31. Example: Consider the following reaction N2(g) + 3 H2(g)  2 NH3(g) QC = [NH3]2 Hrxn = - 92.2 kJ/mol [N2] [H2]3 We initially have a system at equilibrium. Predict the effect of each of the following changes to the system: 1) Addition of H2 to the system. 2) Addition of NH3 to the system. 3) Double the volume at constant temperature. 4) Increase in temperature by 20. K 5) Addition of a catalyst.

  32. N2(g) + 3 H2(g)  2 NH3(g) QC = [NH3]2 Hrxn = - 92.2 kJ/mol [N2] [H2]3 1) Addition of H2 to the system. By Le Chatlier - System will act to minimize the effects of the change by removing some of the added hydrogen, that is, by shifting from left to right (making more NH3). By reaction quotient - Before the addition of H2 QC = KC. After the addition QC < KC, so reaction shifts from left to right (making more NH3). 2) Addition of NH3 to the system. System will shift from right to left (remove NH3) to oppose the change.

  33. N2(g) + 3 H2(g)  2 NH3(g) QC = [NH3]2 Hrxn = - 92.2 kJ/mol [N2] [H2]3 3) Double the volume at constant temperature. Doubling the volume will lower the total pressure. The system will respond by trying to raise the pressure. Shifting the reaction from right to left will increase the number of moles of gas and therefore increase pressure. 4) Increase in temperature by 20. K The reaction is exothermic, so we can think of heat as a “product” of the reaction. Increasing temperature increases the heat in the system, so it will respond by removing heat, that is, shifting from right to left. 5) Addition of a catalyst. A catalyst affects the rate of the reaction, but has no effect on the equilibrium for the reaction.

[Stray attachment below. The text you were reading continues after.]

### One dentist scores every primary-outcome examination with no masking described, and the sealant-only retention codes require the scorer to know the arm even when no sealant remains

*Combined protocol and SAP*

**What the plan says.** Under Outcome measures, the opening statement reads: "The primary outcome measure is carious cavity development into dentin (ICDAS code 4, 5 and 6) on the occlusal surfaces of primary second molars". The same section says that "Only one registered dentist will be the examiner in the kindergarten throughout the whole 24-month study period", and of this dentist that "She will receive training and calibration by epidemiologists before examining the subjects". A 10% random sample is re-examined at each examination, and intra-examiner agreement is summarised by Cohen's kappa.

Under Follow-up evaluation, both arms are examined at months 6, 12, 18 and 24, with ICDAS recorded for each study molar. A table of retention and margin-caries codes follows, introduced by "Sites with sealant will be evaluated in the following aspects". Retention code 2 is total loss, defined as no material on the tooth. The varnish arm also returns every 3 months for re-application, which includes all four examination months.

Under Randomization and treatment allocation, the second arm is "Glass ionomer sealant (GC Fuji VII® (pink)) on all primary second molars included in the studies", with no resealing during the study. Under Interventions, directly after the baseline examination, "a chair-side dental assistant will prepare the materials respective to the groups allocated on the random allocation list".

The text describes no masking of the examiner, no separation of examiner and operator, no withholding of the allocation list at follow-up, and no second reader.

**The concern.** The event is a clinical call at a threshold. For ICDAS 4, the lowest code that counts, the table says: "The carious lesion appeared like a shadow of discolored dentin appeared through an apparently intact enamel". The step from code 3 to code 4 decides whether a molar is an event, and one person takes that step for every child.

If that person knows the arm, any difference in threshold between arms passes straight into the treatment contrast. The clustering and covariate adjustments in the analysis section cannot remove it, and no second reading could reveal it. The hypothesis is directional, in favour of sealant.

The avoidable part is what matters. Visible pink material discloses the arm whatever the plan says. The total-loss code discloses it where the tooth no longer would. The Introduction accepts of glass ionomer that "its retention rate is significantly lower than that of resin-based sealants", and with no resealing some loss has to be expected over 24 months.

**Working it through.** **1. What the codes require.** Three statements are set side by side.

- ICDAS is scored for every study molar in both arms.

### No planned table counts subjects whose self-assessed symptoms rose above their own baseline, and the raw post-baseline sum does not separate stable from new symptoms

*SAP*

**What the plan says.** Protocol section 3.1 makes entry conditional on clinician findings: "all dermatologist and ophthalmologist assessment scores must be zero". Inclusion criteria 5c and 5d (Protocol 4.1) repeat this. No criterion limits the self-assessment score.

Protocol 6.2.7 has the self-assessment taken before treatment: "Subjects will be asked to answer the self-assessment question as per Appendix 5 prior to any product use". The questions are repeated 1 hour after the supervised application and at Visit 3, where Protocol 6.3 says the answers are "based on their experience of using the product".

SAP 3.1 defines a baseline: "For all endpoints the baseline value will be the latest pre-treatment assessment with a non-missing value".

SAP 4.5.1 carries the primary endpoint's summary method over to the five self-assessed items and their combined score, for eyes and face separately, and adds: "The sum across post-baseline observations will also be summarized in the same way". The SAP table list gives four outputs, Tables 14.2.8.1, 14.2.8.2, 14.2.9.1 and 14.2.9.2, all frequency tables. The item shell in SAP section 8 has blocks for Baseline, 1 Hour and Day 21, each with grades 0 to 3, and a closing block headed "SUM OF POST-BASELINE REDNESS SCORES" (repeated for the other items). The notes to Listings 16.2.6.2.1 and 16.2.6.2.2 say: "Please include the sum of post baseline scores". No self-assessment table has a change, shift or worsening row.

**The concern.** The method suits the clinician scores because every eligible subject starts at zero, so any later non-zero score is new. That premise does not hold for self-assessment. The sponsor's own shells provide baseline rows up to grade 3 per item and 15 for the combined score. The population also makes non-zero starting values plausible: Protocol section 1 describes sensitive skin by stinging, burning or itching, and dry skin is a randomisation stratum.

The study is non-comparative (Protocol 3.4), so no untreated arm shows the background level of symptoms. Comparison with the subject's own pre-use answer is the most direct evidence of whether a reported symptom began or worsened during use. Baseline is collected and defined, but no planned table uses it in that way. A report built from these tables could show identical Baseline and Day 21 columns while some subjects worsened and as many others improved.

34. Thermodynamic Equilibrium Constant and Reaction Quotient We have previously discussed KC (equilibrium constant in terms of concentration) and Kp (equilibrium constant in terms of pressure), and the corresponding terms QC and Qp. The thermodynamic equilibrium constant (K) and thermo-dynamic reaction quotient (Q) are defined in terms of the following standard states: gases - in terms of a standard pressure of 1.00 atm solids, liquids, solvents - do not appear solutes - in terms of a standard concentration of 1.00 mol/L For reactions involving only gases K = Kp, while for reactions involving only solutes K = KC.

  35. Example: Give the expression for K (thermodynamic equilibrium constant) for the following reactions 2 H2(g) + O2(g)  2 H2O(g) 2 H3O+(aq) + CO32-(aq)  CO2(g) + 3 H2O()

  36. Example: Give the expression for K (thermodynamic equilibrium constant) for the following reactions 2 H2(g) + O2(g)  2 H2O(g) K = (pH2O)2 (pH2)2 (pO2) 2 H3O+(aq) + CO32-(aq)  CO2(g) + 3 H2O() K = (pCO2) [H3O+]2 [CO32-]

  37. Free Energy Change for non-Standard Conditions For a chemical reaction where all the reactants and products are present at standard concentration (1.00 atm pressure for gases, 1.000 M for solutes, and ideal behavior) the free energy change is Grxn. What about the case where standard concentrations are not present? For a chemical reaction taking place at constant temperature and pressure, but any conditions of concentration, the following relationship applies Grxn = Grxn + RT ln Q Grxn - free energy change for the actual concentrations present Grxn - free energy change for standard concentrations Q - thermodynamic reaction quotient